Why is this increasing?
Increasing ocean basin surface wind speeds since the mid-20th century have been inferred from meteorologic, oceanographic, and satellite altimetry data. Relevant factors vary geographically over multi-decade timescales under the influence of troposphere and ocean warming16,17,18,19,20,21 with14 estimating that global wave power has on average increased by 1.087 × 103 kW m−1 y−1 and correlates strongly with sea surface temperature for 1948–2008. The microseism wavefield arises from geographically distributed forces applied to the seafloor by wind-driven ocean wave activity and is thus a proxy for the ocean wave state that complements surface and remote measurements6. This indicates that secular and other trends in ocean waves state are expected to be globally reflected in seismic data.
The drought is over, really?
I’ve run into two articles recently about the end of the drought in California (11/8/203) and Nevada (11/2/2023). This is true, according to the U.S. Drought Monitor as we see in the map. But notice that New Mexico and Arizona aren’t doing well, nor is Washington.
California also gets water from the Colorado River, so an update of Lake Mead water levels is in order.
Lake Mead has improved, but it is still at record lows. I’m not sure, folks, so get excited about being technically drought-free. My feeling is that people here think the problem is solved, have nothing to worry about, and go on using water. Maybe this message should be restrained a bit.
An EIA fail
I generally like what the EIA produces but Florida’s growing population is increasing its fuel consumption violates the data rules Ask, Compared to What? and Normalize properly; ask, "Per what?”
Florida is growing faster than the U.S. average (left panel), which is well done, but the right panel just has total miles traveled in million miles per day. Well, more people will increase the total miles driven. This is meaningless. First, it should be normalized as miles per capita, or miles per car in the state, or even miles per licensed driver. That should then be compared to the same metric in the U.S. We learn nothing from the right panel.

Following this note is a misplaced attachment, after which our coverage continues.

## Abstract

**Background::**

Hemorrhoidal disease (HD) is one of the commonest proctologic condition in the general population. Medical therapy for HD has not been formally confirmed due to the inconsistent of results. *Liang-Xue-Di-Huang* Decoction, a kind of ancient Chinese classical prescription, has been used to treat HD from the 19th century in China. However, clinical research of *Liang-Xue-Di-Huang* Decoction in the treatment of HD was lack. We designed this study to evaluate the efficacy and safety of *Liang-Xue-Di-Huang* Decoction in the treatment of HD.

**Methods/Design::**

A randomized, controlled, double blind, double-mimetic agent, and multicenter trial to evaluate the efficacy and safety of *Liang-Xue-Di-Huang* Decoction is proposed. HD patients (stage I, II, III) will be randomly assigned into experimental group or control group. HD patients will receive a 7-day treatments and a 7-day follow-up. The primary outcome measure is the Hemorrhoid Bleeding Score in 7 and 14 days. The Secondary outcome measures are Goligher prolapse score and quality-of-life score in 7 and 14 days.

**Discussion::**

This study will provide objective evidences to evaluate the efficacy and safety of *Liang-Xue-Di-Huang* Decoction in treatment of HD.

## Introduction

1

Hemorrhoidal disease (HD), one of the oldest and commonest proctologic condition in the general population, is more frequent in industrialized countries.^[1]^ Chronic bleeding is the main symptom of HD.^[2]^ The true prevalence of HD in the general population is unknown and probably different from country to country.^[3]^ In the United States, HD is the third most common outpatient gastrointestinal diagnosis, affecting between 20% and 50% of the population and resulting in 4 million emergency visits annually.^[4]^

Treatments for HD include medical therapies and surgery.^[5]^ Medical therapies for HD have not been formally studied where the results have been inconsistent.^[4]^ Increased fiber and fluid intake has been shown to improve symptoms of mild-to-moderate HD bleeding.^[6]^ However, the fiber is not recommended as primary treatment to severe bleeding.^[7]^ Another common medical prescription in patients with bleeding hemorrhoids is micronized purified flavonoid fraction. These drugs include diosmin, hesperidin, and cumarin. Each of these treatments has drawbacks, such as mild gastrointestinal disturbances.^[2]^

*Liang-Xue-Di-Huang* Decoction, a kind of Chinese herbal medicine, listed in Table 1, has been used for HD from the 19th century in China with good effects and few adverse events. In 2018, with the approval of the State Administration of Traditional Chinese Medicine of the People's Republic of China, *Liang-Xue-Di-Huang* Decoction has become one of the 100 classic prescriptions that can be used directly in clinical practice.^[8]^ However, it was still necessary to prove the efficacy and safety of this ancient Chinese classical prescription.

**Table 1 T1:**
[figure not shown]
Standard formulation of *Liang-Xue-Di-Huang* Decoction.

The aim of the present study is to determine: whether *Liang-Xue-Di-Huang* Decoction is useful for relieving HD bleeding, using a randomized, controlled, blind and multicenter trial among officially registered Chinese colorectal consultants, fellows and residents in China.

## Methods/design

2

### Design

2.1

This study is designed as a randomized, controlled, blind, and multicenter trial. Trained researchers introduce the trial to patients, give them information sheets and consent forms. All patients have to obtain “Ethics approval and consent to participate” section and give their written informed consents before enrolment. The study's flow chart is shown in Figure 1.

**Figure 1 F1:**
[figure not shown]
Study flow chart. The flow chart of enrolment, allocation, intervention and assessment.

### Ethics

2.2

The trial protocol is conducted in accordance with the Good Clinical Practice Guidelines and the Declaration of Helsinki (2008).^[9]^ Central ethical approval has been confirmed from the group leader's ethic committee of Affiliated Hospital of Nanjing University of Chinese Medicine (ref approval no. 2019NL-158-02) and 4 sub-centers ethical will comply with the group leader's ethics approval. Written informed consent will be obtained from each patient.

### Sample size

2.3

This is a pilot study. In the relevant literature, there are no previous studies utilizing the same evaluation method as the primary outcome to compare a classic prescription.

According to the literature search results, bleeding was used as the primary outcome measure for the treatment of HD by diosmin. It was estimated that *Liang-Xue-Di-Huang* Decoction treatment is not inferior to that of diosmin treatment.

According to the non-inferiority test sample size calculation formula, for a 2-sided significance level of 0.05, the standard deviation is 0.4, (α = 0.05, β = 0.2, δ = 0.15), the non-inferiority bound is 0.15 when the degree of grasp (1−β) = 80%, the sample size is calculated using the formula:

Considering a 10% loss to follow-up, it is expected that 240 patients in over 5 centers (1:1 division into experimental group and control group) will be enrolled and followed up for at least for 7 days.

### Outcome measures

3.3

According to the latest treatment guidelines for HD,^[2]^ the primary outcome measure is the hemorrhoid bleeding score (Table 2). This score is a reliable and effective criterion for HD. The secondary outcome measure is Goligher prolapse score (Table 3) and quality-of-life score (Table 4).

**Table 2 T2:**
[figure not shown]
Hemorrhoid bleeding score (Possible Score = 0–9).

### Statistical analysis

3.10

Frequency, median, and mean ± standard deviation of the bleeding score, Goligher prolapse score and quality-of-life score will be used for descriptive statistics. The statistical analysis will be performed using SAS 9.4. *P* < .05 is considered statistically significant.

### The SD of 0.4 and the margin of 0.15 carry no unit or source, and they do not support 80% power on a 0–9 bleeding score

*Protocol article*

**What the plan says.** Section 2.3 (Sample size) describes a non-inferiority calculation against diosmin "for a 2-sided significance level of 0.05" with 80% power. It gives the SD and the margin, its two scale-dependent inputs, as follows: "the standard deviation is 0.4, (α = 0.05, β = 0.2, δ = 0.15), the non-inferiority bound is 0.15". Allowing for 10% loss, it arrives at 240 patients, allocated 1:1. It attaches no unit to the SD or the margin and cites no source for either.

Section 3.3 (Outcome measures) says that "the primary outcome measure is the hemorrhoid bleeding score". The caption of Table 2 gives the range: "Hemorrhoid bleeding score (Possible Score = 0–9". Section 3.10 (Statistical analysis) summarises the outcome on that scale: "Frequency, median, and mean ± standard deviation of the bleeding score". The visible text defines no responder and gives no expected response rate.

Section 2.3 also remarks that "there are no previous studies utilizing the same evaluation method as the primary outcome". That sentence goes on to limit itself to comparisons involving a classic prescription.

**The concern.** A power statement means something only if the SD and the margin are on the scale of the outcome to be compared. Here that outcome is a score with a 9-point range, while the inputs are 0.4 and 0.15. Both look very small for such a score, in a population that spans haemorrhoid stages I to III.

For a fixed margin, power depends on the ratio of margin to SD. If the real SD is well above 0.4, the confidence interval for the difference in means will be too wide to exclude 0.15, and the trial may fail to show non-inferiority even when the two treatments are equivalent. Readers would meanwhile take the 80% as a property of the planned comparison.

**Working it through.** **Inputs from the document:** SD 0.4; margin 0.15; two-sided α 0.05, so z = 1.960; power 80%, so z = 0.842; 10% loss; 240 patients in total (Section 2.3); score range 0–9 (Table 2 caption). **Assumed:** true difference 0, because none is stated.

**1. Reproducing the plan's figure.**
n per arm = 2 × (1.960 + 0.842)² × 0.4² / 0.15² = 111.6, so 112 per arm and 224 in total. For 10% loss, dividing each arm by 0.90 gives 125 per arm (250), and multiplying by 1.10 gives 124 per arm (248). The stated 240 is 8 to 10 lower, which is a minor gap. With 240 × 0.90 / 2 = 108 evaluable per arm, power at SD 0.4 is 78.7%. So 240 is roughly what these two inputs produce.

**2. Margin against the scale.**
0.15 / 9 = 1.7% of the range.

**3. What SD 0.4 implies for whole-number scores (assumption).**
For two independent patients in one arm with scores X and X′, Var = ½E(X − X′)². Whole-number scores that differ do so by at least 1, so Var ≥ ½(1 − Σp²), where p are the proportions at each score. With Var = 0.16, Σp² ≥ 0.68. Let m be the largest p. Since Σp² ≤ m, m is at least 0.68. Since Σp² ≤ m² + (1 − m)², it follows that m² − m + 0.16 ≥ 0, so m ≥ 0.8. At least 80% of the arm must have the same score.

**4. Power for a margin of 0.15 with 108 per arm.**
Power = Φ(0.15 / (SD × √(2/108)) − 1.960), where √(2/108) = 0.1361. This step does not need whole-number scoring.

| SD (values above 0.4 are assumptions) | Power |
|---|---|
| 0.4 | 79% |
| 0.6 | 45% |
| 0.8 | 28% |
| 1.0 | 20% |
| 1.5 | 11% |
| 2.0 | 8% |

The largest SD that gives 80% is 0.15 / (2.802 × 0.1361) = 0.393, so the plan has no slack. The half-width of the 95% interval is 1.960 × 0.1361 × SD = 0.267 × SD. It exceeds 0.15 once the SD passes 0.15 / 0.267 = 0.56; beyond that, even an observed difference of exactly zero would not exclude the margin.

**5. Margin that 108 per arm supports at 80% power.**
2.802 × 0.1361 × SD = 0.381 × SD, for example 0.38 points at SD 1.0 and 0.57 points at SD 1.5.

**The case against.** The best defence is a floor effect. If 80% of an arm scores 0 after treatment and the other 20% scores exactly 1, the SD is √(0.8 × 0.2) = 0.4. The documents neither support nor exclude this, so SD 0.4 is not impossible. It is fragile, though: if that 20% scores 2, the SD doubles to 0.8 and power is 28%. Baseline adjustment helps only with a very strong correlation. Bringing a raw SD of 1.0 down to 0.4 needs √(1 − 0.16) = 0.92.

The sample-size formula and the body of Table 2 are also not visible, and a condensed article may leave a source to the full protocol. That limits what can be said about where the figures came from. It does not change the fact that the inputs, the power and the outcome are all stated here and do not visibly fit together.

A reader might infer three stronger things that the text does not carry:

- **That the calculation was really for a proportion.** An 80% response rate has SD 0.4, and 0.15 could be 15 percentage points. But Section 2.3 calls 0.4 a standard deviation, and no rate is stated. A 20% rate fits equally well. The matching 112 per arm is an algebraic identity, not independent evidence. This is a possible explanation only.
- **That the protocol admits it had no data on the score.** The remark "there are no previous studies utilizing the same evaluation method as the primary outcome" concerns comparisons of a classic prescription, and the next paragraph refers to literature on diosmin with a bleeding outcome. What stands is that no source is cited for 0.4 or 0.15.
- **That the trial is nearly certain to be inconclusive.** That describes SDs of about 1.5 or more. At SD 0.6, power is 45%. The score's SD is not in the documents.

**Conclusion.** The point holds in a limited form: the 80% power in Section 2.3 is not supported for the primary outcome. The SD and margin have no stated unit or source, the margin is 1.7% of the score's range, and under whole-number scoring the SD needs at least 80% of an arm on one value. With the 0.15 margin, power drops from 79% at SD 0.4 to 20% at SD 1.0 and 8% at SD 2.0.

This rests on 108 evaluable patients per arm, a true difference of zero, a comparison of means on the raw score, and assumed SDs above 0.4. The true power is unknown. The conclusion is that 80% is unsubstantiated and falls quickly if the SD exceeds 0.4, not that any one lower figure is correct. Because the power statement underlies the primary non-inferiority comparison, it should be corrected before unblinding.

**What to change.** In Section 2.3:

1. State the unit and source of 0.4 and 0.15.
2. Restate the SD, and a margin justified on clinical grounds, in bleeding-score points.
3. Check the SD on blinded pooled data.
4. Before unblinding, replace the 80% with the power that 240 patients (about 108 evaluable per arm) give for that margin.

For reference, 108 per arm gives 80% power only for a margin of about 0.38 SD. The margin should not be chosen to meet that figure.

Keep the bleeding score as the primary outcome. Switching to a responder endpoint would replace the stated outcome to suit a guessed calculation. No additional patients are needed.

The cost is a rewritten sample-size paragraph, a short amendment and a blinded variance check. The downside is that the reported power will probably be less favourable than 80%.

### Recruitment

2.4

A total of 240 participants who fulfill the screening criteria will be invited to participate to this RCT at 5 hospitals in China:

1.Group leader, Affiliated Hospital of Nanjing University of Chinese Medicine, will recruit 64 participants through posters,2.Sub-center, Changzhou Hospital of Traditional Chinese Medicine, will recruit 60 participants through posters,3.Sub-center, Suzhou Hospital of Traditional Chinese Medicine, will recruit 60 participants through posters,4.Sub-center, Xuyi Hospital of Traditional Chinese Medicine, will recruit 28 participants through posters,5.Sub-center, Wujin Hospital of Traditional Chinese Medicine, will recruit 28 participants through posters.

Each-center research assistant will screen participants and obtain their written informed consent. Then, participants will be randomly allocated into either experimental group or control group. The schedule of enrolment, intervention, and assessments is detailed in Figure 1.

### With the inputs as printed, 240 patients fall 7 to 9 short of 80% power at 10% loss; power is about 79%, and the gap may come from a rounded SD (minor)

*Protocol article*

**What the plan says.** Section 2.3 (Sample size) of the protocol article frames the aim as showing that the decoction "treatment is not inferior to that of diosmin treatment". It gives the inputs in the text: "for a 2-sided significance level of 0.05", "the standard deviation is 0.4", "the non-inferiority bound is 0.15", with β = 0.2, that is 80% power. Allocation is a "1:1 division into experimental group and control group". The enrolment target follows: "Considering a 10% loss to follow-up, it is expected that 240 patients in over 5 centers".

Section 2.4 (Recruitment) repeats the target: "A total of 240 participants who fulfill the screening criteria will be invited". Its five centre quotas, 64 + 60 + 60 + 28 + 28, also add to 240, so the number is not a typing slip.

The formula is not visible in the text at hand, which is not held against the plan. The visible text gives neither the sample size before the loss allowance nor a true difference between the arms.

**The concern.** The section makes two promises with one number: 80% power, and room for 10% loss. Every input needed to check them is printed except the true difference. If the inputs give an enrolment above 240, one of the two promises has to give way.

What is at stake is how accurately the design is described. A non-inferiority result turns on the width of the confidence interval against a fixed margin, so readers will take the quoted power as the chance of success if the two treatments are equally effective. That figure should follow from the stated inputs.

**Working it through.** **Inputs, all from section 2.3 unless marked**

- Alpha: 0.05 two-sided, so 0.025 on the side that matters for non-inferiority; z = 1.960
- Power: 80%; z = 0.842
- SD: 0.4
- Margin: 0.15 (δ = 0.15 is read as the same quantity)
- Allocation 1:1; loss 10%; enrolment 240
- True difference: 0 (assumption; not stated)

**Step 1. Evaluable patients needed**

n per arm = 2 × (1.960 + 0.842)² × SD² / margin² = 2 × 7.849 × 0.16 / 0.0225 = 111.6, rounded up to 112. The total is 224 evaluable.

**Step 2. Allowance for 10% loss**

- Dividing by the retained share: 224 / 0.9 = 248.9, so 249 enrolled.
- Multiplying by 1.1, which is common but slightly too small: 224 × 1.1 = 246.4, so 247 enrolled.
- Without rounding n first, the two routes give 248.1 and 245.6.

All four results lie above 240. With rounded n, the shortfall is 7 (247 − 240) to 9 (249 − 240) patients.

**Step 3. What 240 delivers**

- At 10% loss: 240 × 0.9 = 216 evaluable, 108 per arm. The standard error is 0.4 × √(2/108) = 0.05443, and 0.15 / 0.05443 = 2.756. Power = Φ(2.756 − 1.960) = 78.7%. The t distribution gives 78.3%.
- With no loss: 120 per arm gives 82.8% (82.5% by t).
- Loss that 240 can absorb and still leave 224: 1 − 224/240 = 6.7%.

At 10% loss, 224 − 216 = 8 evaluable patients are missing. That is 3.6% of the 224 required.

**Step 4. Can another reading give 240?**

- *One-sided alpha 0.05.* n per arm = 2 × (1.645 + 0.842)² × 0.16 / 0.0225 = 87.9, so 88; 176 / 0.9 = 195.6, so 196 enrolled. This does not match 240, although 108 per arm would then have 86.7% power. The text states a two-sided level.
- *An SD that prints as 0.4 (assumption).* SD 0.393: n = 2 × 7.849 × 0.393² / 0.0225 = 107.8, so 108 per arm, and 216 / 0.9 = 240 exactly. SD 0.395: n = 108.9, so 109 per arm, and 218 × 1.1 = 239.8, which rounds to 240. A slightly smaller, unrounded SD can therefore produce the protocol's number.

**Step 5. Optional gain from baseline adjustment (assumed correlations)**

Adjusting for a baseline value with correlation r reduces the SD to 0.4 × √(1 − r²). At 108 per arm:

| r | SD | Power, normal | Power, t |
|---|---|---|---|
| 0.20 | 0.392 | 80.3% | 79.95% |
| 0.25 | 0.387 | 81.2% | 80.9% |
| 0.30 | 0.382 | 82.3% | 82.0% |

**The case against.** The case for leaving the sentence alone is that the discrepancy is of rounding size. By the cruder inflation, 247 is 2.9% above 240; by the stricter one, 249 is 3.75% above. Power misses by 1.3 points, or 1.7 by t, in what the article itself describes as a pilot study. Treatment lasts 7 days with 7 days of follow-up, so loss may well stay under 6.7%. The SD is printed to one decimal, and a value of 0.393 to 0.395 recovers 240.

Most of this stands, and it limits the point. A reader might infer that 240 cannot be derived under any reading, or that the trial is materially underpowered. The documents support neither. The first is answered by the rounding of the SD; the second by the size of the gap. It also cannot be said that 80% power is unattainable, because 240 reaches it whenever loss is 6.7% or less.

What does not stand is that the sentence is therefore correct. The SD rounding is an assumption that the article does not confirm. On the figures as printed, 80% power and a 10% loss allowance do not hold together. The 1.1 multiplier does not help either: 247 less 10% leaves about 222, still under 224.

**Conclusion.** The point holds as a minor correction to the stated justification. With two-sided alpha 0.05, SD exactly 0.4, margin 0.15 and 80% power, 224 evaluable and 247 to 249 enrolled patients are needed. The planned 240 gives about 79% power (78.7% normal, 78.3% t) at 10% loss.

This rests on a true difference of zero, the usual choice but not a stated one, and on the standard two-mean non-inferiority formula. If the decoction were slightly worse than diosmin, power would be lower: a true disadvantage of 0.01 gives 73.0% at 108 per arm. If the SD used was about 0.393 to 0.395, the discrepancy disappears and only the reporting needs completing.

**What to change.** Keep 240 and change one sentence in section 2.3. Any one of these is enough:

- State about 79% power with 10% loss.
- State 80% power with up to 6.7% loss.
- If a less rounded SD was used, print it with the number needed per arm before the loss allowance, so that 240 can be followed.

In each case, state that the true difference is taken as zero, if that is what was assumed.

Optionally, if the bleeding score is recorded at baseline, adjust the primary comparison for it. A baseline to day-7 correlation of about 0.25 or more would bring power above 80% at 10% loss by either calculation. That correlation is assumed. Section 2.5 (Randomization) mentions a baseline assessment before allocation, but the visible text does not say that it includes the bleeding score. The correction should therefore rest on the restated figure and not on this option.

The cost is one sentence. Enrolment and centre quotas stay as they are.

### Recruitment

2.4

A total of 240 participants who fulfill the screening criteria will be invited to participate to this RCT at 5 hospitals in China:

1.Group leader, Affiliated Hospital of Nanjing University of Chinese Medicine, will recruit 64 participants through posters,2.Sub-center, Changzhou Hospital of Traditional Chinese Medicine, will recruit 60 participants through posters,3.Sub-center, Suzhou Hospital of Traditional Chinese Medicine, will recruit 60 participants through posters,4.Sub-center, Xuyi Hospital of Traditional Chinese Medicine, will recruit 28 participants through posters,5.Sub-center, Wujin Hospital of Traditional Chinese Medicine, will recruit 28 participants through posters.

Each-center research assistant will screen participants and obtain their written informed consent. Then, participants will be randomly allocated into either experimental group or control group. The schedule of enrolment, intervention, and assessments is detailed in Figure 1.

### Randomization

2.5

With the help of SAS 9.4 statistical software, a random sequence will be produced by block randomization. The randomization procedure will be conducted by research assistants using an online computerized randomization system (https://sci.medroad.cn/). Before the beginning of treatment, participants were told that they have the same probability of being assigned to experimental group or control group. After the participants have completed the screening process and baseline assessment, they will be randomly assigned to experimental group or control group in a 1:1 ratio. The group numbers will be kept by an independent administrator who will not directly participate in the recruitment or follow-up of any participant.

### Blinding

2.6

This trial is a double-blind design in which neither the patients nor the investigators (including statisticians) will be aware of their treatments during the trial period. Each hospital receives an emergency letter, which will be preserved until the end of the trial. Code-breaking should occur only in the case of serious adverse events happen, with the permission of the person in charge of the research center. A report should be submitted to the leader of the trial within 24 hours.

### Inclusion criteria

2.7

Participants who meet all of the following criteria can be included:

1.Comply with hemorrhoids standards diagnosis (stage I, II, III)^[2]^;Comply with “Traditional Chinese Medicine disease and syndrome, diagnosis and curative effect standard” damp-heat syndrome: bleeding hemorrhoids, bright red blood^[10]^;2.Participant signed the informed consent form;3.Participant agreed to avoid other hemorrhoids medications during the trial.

Expect more climate warming
From a November 2023 U.N. report:
Governments, in aggregate, still plan to produce more than double the amount of fossil fuels in 2030 than would be consistent with limiting warming to 1.5°C. The persistence of the global production gap puts a well-managed and equitable energy transition at risk.
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The graph here says it all. The announced pledges, dotted line, still puts us above 2°C. I’d like to know how much warming we get from the red line (the plans & projections trend). I hope the whales can help (see above). This is our reality; adaptation has to be (a big) part of the plan.
The spinning CD
It is a little early for holiday music, but Joe Mullins & the Radio Ramblers just released a well-done remake of Reindeer Boogie.
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Disagreeing and using comments
I'd rather know the truth and understand the world than always be right. I'm not writing to upset or antagonize anyone on purpose, though I guess that could happen. I welcome dissent and disagreement in the comments. We all should be forced to articulate our viewpoints and change our minds when we need to, but we should also know that we can respectfully disagree and move on. So, if you think something said is wrong or misrepresented, then please share your viewpoint in the comments.